The rapidity with which the world is changing after February 24, 2022, has seen China and Russia scramble to garner support from countries that are uncomfortable with the US hegemony of the global financial system. Due to this China is at the forefront of the new financial world order where trade will take place in national currencies and not in dollar. This process of de-dollarisation is attracting many countries of the SCO that are slowly doing business in renminbi, dirham, ruble and rupee. In all, 18 countries have jettisoned dollar in favor of this new arrangement. Iran, which is the new member of the SCO, has agreed to do business in yuan or renminbi, which allows it to beat the US sanctions. In fact it is working on creating a sanction free corridor with Russia. Moscow, too, is benefiting from this, but has problems with the large amount of rupees it has collected after the sanctions prevented it to trade in dollars with India. In future it wants to do trade in either yuan or ruble in export of oil or defense equipment like anti-missile system S-400. These are the kind of niggles that are showing up from SCO countries as the time for summit comes closer. Some SCO members have also expressed unhappiness over the partisan treatment shown to them. Whereas G-20 had 200 events organized all over the country, for SCO countries there were just a handful. Russia and China, it is believed, also expressed unhappiness to host India over the manner in which the SCO summit was postponed by a month to allow Modi to visit US. They claim that the SCO countries, in terms of GDP and size, are no less than G7 countries.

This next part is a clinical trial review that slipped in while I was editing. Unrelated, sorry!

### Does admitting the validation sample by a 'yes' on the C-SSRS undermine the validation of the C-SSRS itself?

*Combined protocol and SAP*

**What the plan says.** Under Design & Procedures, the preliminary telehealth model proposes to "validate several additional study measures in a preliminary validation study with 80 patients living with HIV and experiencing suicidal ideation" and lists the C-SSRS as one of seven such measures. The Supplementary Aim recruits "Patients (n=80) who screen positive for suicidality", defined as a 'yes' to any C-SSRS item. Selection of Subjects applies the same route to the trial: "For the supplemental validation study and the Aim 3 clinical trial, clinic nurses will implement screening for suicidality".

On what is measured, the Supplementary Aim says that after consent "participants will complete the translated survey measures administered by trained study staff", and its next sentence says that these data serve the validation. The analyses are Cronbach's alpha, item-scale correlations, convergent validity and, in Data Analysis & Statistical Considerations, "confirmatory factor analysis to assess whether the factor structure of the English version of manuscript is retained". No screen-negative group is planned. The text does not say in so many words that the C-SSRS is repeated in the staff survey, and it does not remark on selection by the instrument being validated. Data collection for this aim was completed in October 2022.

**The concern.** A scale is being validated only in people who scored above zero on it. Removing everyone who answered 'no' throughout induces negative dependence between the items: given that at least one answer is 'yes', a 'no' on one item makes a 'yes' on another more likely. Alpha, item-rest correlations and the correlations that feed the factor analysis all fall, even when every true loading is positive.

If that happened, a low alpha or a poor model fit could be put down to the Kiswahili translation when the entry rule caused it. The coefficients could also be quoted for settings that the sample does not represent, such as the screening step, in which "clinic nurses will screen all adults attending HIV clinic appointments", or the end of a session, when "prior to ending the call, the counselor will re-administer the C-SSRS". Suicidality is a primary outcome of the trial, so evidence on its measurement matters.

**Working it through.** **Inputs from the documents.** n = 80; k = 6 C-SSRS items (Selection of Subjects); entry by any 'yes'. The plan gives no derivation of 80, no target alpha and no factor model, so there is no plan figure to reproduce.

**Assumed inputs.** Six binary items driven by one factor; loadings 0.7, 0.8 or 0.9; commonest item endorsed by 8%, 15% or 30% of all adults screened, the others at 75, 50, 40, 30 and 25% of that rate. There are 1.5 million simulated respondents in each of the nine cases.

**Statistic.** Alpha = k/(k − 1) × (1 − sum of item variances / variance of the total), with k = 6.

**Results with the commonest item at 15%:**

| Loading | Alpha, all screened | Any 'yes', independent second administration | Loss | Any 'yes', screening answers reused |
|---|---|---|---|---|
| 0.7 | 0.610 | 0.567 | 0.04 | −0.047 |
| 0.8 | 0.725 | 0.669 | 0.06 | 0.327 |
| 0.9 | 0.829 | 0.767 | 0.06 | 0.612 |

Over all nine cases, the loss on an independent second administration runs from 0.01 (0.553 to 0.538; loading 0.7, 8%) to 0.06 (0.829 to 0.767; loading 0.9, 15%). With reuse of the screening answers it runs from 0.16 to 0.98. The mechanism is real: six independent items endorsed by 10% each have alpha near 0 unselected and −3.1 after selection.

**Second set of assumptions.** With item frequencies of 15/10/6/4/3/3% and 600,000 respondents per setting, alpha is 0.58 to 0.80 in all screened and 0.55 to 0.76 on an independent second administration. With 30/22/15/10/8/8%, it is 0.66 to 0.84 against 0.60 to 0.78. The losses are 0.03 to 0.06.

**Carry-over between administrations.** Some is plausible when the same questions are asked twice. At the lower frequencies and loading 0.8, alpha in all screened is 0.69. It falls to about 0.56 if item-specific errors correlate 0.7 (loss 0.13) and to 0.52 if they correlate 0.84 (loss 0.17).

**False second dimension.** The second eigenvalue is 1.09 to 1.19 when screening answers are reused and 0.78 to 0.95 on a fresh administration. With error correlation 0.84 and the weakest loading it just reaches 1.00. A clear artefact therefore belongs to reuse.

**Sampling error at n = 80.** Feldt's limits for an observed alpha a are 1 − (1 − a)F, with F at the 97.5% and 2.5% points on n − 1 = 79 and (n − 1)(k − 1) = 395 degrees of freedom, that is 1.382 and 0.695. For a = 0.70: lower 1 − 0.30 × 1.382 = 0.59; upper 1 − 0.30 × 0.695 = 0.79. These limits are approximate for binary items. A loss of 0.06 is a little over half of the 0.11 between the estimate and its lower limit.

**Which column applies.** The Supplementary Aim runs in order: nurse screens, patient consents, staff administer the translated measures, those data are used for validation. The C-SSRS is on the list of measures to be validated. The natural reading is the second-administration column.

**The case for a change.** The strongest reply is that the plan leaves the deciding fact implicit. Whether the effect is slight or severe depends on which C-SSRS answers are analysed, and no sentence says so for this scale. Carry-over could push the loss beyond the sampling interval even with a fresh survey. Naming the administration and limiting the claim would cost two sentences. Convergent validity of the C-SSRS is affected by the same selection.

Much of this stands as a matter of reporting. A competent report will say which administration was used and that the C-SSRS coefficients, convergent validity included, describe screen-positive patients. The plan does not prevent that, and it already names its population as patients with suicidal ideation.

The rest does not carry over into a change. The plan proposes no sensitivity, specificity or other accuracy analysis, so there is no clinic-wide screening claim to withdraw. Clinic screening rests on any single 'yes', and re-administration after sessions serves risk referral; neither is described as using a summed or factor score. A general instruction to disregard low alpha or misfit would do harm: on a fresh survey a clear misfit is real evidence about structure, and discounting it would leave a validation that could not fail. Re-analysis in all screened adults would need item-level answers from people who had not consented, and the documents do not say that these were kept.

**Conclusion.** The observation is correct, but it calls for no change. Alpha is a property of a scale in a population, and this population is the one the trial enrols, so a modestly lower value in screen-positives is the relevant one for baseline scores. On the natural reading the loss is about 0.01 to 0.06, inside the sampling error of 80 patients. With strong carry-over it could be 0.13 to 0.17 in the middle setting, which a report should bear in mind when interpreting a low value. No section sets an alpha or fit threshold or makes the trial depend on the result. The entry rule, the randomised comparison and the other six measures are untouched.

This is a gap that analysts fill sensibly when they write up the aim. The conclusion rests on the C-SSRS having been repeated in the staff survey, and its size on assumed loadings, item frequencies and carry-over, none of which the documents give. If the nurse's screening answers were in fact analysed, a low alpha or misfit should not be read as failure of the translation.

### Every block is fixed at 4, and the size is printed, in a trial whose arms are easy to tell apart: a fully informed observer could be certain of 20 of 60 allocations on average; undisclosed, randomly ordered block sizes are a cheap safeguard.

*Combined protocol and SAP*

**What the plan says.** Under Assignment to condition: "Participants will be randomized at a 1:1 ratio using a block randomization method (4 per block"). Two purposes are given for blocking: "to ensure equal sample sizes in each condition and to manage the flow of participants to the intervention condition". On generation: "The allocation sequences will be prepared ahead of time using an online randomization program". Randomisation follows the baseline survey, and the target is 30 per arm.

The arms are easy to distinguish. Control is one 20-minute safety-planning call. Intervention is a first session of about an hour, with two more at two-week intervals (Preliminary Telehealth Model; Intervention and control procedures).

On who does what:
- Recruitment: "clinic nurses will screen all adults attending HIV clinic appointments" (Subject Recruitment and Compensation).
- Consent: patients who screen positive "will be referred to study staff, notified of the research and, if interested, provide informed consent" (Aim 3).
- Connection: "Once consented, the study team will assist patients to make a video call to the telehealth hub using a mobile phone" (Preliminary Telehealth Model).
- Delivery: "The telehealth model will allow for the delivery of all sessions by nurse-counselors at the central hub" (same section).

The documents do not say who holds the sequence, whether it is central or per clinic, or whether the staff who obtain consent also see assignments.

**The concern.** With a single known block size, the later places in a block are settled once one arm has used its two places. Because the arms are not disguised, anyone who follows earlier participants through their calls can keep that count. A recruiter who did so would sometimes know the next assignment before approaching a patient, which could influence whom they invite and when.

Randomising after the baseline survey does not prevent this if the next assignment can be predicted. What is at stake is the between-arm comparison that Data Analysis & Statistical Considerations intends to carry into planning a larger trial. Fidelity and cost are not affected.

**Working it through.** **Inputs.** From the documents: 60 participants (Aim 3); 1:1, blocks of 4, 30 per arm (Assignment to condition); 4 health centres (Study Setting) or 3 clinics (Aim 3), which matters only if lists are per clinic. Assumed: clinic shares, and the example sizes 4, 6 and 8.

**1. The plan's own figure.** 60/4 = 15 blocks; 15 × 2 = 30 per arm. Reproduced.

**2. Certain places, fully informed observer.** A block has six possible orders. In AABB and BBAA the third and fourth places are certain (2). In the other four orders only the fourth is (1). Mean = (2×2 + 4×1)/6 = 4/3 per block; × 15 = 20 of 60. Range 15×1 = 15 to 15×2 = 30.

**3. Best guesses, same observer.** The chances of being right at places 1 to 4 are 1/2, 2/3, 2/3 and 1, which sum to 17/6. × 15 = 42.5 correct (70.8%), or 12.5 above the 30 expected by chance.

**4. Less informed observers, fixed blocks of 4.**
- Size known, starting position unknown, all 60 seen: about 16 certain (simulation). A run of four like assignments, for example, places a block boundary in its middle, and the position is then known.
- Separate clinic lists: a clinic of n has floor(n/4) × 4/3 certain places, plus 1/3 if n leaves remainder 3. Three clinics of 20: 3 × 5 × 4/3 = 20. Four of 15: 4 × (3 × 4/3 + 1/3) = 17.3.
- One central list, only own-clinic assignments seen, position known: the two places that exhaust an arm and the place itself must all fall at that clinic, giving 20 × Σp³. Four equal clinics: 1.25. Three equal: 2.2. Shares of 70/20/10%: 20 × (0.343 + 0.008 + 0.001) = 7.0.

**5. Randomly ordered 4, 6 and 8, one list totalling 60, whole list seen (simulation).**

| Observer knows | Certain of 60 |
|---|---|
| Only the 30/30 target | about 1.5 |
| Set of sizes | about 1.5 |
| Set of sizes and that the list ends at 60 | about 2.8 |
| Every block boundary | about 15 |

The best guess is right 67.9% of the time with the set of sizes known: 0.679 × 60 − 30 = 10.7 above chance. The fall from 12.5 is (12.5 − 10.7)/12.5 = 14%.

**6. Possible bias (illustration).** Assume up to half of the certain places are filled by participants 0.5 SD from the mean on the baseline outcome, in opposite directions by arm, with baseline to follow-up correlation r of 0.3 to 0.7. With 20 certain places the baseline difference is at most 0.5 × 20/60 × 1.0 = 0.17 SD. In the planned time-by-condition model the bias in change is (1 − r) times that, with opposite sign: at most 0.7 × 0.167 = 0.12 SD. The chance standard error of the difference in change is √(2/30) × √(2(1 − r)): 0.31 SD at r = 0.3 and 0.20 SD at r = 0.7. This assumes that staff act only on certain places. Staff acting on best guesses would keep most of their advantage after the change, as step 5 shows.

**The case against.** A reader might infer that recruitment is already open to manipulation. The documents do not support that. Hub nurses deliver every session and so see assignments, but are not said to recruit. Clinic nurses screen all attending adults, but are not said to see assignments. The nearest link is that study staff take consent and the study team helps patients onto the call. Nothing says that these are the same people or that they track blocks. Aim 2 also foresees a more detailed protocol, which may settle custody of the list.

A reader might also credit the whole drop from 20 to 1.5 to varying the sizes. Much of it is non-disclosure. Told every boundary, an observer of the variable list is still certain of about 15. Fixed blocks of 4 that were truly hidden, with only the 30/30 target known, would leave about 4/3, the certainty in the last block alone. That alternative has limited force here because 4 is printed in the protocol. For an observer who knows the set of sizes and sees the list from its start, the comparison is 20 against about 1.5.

It will be interesting to watch how India emerges unscathed from this diplomatic quagmire it finds itself in.
A foreign policy analyst, Sanjay Kapoor is the founding editor of the New Delhi-based Hardnews magazine. He is a member of the Editors Guild of India having also served as its General Secretary.